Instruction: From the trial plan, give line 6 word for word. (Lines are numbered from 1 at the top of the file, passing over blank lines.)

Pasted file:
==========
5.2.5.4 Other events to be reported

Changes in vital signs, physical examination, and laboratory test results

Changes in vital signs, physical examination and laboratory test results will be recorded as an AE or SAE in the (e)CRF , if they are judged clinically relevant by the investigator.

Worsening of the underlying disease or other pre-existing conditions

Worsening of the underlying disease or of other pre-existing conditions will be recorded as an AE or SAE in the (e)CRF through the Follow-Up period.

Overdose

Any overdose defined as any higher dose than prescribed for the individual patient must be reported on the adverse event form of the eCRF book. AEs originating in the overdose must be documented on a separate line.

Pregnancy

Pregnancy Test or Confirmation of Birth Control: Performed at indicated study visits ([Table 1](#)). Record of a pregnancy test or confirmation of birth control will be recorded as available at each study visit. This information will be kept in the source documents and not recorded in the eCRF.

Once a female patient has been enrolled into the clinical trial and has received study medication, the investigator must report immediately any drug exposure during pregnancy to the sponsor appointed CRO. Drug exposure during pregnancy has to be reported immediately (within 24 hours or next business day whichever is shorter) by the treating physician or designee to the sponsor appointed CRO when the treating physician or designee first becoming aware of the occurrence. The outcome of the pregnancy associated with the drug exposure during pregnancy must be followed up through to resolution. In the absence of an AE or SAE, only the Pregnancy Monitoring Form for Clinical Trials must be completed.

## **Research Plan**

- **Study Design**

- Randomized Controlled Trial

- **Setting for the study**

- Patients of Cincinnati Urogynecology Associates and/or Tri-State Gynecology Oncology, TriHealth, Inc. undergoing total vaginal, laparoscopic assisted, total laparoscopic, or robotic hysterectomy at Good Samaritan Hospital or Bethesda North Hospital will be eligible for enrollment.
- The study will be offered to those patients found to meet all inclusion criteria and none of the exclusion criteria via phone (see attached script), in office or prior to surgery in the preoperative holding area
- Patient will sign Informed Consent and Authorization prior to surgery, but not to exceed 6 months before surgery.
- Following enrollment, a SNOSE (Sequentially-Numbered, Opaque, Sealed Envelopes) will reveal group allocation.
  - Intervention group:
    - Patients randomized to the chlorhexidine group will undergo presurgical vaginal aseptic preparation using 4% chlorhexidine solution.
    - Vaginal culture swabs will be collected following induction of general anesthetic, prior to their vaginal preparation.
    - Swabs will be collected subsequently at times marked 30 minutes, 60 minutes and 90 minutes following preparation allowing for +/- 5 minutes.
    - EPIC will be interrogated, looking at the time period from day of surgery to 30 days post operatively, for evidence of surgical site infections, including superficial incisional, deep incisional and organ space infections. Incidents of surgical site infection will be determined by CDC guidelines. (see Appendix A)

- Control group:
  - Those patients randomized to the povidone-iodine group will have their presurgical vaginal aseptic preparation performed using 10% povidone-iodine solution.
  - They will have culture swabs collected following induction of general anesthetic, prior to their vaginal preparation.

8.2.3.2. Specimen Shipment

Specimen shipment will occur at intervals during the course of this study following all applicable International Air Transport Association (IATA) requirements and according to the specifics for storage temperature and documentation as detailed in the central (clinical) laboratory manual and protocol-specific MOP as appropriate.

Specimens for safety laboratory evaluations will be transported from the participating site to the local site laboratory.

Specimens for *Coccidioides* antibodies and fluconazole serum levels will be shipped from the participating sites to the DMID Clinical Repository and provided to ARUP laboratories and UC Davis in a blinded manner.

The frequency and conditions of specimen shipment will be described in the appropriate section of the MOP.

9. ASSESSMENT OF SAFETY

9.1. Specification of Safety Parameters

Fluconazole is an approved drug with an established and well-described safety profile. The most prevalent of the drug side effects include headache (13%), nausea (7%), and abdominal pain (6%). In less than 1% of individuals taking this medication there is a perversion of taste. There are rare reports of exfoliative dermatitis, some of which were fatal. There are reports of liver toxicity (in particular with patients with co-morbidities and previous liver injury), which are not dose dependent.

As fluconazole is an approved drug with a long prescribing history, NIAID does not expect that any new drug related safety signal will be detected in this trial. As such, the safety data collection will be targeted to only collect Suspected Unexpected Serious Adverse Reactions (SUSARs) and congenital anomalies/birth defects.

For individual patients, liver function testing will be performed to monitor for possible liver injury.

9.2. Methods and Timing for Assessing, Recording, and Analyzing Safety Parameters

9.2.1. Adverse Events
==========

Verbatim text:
Overdose